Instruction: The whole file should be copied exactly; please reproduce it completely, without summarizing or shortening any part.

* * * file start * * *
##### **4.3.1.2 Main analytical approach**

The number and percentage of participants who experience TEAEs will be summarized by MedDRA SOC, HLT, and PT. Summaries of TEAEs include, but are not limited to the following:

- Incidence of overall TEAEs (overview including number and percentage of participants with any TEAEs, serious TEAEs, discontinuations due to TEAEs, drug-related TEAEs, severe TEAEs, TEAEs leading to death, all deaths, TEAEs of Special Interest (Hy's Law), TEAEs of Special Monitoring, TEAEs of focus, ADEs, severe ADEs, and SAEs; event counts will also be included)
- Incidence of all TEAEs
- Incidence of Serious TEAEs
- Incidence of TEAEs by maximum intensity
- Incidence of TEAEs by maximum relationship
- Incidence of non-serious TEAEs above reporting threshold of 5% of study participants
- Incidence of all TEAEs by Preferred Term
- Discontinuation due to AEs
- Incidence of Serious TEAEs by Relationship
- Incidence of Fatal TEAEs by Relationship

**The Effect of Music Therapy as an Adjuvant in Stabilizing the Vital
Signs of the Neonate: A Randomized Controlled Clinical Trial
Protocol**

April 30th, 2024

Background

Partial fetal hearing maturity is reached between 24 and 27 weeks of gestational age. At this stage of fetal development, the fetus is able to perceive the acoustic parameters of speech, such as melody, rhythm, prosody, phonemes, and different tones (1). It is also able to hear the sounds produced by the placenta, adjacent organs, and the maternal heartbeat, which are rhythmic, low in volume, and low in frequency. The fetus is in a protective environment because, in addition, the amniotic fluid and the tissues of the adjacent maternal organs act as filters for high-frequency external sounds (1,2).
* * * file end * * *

##### **4.3.1.2 Main analytical approach**

The number and percentage of participants who experience TEAEs will be summarized by MedDRA SOC, HLT, and PT. Summaries of TEAEs include, but are not limited to the following:

- Incidence of overall TEAEs (overview including number and percentage of participants with any TEAEs, serious TEAEs, discontinuations due to TEAEs, drug-related TEAEs, severe TEAEs, TEAEs leading to death, all deaths, TEAEs of Special Interest (Hy's Law), TEAEs of Special Monitoring, TEAEs of focus, ADEs, severe ADEs, and SAEs; event counts will also be included)
- Incidence of all TEAEs
- Incidence of Serious TEAEs
- Incidence of TEAEs by maximum intensity
- Incidence of TEAEs by maximum relationship
- Incidence of non-serious TEAEs above reporting threshold of 5% of study participants
- Incidence of all TEAEs by Preferred Term
- Discontinuation due to AEs
- Incidence of Serious TEAEs by Relationship
- Incidence of Fatal TEAEs by Relationship

**The Effect of Music Therapy as an Adjuvant in Stabilizing the Vital
Signs of the Neonate: A Randomized Controlled Clinical Trial
Protocol**

April 30th, 2024

Background

Partial fetal hearing maturity is reached between 24 and 27 weeks of gestational age. At this stage of fetal development, the fetus is able to perceive the acoustic parameters of speech, such as melody, rhythm, prosody, phonemes, and different tones (1). It is also able to hear the sounds produced by the placenta, adjacent organs, and the maternal heartbeat, which are rhythmic, low in volume, and low in frequency. The fetus is in a protective environment because, in addition, the amniotic fluid and the tissues of the adjacent maternal organs act as filters for high-frequency external sounds (1,2).